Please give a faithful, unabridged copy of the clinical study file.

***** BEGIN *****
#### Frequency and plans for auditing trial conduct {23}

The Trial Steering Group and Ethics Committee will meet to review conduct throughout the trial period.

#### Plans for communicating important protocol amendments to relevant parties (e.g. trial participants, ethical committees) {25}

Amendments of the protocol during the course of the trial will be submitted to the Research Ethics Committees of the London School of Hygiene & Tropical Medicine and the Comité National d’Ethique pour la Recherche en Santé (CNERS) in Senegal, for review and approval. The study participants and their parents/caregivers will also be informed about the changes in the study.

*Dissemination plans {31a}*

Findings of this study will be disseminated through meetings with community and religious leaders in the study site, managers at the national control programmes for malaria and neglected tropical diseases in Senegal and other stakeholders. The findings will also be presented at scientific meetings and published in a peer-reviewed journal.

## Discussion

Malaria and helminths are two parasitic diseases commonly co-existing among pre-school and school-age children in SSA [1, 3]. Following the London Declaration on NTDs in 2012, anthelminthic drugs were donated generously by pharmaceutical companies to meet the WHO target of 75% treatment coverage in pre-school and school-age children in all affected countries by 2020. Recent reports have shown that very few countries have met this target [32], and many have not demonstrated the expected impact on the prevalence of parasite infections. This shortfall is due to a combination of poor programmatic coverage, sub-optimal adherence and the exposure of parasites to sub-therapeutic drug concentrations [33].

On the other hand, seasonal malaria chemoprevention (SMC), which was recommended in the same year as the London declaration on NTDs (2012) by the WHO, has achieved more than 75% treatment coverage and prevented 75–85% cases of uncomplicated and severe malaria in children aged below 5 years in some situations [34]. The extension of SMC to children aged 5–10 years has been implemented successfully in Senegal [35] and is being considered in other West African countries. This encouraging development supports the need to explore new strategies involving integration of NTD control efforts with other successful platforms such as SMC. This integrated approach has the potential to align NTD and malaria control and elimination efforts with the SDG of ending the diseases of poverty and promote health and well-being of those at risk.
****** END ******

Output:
#### Frequency and plans for auditing trial conduct {23}

The Trial Steering Group and Ethics Committee will meet to review conduct throughout the trial period.

#### Plans for communicating important protocol amendments to relevant parties (e.g. trial participants, ethical committees) {25}

Amendments of the protocol during the course of the trial will be submitted to the Research Ethics Committees of the London School of Hygiene & Tropical Medicine and the Comité National d’Ethique pour la Recherche en Santé (CNERS) in Senegal, for review and approval. The study participants and their parents/caregivers will also be informed about the changes in the study.

*Dissemination plans {31a}*

Findings of this study will be disseminated through meetings with community and religious leaders in the study site, managers at the national control programmes for malaria and neglected tropical diseases in Senegal and other stakeholders. The findings will also be presented at scientific meetings and published in a peer-reviewed journal.

## Discussion

Malaria and helminths are two parasitic diseases commonly co-existing among pre-school and school-age children in SSA [1, 3]. Following the London Declaration on NTDs in 2012, anthelminthic drugs were donated generously by pharmaceutical companies to meet the WHO target of 75% treatment coverage in pre-school and school-age children in all affected countries by 2020. Recent reports have shown that very few countries have met this target [32], and many have not demonstrated the expected impact on the prevalence of parasite infections. This shortfall is due to a combination of poor programmatic coverage, sub-optimal adherence and the exposure of parasites to sub-therapeutic drug concentrations [33].

On the other hand, seasonal malaria chemoprevention (SMC), which was recommended in the same year as the London declaration on NTDs (2012) by the WHO, has achieved more than 75% treatment coverage and prevented 75–85% cases of uncomplicated and severe malaria in children aged below 5 years in some situations [34]. The extension of SMC to children aged 5–10 years has been implemented successfully in Senegal [35] and is being considered in other West African countries. This encouraging development supports the need to explore new strategies involving integration of NTD control efforts with other successful platforms such as SMC. This integrated approach has the potential to align NTD and malaria control and elimination efforts with the SDG of ending the diseases of poverty and promote health and well-being of those at risk.